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How long do you have to wait for the outcome of an arbitration hearing?

by , 14 October 2014
There are four steps to an arbitration hearing:

1. Each party makes an opening statement;
2. You present your case;
3. Your employee presents his case; and
4. Each party argues its case.

After this, the hearing is over and the Commissioner must decide on the outcome.

But do you know how long you have to wait for an outcome? Is it a few days? Weeks? Months? Years?

Read on to find out the answer so you can ensure you get the award on time.


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Here's how long you have to wait for the outcome of an arbitration hearing


Once an arbitration hearing is over, you'll have to wait for the outcome in the form of a written arbitration award.

The Labour Relations Act (LRA) makes it clear that the Commissioner must give his award, with brief reasons, within 14 days of concluding the arbitration proceedings. And he must serve the award on each party (or their representatives).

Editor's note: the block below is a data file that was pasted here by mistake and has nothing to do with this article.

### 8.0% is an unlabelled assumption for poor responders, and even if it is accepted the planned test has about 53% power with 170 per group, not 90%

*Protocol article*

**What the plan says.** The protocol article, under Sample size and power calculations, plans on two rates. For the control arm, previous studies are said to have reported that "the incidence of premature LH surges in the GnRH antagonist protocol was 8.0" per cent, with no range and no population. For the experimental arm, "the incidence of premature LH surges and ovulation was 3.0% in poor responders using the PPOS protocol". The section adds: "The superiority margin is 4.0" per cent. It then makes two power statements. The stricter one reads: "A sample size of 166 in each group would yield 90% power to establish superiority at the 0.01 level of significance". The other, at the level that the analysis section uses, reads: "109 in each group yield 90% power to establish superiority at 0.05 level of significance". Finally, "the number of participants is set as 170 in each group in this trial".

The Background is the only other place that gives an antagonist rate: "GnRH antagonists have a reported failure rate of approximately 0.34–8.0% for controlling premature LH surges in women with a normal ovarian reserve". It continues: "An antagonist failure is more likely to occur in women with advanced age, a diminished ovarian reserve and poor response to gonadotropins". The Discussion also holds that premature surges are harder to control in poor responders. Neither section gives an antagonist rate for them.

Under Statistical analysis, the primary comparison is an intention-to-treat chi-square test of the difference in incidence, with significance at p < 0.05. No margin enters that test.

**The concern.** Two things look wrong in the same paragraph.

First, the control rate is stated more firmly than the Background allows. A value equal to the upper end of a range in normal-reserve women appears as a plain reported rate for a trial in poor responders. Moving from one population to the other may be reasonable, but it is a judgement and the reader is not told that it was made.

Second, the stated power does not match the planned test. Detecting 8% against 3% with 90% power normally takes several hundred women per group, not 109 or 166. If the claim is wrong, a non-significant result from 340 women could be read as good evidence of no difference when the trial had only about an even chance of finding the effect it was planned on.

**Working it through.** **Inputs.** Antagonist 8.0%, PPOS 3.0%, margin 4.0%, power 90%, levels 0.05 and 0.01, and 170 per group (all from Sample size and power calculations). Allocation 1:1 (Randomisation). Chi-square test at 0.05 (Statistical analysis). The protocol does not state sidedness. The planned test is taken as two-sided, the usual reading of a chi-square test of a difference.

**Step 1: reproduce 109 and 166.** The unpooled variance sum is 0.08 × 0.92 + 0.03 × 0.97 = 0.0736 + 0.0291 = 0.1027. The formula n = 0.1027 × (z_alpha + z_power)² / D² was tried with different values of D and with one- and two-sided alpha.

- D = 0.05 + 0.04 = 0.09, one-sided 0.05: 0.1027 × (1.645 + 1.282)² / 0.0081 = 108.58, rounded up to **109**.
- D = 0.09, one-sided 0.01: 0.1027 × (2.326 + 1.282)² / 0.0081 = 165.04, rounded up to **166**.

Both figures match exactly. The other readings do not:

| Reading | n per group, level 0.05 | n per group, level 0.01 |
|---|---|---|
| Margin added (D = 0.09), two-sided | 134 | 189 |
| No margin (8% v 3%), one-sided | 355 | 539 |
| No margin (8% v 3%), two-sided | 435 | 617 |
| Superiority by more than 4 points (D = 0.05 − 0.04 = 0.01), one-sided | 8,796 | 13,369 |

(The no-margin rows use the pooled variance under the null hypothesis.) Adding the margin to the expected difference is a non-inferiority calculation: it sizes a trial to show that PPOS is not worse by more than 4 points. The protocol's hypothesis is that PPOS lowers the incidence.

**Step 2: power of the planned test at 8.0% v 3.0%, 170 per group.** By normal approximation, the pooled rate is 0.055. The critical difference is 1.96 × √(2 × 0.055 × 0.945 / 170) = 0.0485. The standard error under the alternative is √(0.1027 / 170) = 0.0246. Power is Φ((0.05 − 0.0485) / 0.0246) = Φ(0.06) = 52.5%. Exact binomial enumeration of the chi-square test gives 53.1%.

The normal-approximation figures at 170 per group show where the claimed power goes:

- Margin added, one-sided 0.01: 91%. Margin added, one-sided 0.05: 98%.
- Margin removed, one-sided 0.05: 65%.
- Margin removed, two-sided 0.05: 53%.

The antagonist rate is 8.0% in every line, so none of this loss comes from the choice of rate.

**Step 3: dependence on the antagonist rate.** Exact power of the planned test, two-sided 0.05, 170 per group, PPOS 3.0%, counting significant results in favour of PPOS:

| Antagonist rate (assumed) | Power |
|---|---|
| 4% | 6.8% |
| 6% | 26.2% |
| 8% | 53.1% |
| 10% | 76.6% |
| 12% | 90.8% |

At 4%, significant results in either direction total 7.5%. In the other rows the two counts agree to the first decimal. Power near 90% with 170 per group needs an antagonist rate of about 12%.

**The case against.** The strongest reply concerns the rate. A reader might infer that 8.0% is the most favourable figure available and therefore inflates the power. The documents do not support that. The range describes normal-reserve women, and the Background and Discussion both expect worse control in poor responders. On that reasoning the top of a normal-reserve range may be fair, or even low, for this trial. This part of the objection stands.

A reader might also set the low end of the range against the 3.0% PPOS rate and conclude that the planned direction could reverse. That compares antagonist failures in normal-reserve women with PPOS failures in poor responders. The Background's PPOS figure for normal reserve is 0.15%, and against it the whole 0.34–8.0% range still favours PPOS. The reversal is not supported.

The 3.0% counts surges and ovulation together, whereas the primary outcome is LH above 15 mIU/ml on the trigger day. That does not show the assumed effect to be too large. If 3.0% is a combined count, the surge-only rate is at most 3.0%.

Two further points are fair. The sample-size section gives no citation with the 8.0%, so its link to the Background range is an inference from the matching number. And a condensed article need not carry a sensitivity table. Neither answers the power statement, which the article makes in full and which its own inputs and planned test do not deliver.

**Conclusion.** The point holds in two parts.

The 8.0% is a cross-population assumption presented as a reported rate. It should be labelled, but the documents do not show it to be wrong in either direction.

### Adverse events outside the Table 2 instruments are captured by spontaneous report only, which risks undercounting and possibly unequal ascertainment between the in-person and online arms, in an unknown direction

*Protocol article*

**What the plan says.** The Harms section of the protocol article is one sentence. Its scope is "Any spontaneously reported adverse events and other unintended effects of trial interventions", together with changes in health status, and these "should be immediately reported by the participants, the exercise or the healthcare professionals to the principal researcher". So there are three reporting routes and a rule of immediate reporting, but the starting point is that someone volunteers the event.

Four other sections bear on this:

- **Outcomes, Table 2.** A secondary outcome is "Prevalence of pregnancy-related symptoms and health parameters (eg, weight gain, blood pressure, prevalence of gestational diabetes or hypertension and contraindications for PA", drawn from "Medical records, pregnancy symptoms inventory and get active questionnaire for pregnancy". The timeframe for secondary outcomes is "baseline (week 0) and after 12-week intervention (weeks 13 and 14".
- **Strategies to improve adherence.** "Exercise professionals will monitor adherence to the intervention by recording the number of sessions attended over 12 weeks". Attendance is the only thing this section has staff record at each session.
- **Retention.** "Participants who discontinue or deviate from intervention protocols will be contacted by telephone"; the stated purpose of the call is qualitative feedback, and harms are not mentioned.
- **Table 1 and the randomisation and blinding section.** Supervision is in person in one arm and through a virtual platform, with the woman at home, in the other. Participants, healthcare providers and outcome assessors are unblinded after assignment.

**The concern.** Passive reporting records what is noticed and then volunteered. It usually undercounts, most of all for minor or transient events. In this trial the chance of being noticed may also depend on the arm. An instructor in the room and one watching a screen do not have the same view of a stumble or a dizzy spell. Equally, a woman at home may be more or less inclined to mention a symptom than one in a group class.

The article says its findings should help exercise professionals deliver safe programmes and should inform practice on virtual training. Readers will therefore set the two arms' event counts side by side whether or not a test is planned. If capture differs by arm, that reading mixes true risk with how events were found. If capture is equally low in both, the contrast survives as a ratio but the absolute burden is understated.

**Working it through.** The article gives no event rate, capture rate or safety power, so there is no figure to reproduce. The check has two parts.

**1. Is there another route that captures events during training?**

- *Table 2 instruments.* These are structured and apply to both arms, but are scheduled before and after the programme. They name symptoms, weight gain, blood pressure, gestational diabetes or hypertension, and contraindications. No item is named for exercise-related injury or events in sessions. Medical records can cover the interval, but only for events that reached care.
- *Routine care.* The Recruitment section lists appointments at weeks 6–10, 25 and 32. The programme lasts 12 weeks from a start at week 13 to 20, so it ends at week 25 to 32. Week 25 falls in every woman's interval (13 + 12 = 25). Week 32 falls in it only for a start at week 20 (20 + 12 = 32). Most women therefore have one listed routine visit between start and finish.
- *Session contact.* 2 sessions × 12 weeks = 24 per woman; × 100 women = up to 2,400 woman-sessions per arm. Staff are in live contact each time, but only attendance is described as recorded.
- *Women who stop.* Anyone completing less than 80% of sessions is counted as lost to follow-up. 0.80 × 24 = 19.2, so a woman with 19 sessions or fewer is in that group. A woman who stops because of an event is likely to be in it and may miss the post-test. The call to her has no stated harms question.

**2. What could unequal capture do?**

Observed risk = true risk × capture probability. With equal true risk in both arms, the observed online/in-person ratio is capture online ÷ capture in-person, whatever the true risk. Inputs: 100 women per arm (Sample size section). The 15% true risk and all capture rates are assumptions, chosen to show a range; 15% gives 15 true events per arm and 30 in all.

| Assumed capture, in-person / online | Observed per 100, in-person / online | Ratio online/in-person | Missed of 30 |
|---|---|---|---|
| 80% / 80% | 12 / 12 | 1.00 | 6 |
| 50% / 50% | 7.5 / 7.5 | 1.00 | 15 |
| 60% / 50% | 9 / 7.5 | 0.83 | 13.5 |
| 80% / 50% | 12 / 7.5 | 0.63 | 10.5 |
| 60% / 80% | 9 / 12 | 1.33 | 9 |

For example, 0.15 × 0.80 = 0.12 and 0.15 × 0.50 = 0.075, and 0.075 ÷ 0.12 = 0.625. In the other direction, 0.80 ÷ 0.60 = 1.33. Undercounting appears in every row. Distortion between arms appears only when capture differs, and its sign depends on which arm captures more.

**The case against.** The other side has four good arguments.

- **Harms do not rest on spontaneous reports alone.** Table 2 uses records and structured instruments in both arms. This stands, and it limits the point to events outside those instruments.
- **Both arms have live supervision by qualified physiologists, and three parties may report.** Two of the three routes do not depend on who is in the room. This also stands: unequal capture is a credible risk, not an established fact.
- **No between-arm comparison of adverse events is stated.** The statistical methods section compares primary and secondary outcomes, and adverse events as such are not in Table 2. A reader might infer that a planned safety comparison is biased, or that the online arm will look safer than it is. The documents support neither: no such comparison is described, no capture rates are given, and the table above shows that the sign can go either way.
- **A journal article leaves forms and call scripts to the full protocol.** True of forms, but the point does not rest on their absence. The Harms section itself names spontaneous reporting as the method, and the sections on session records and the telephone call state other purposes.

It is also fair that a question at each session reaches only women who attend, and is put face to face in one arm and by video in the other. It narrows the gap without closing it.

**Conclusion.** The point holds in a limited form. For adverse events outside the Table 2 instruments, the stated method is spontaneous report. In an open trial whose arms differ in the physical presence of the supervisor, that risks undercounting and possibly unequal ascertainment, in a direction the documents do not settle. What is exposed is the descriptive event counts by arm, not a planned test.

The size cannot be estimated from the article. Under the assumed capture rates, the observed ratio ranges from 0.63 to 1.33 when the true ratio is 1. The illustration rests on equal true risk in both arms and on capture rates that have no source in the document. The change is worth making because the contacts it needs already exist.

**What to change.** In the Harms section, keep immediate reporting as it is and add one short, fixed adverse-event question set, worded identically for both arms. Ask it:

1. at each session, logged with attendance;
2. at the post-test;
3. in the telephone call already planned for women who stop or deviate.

If a Commissioner already knows at the end of arbitration proceedings that he won't be able to give his award within 14 days, he may ask you and your employee to give him extra time, for example, an extra 14 days.

It's best to agree to this request as it's usually a good indication the Commissioner will ensure his award is ready by the agreed extended date.

What happens if you don't get any response even after 14 days of the conclusion of an arbitration hearing?


If you don't get the award or a response, write to the senior Commissioner for your regional CCMA. (You can get the contact details on the CCMA's website.)

Now that you know how long you have to wait for an outcome of an arbitration hearing, make sure the Commissioner gives you the award on time so you'll have finality on the matter.

PS: For more information on all things regarding the CCMA, check out CCMA for Managers.


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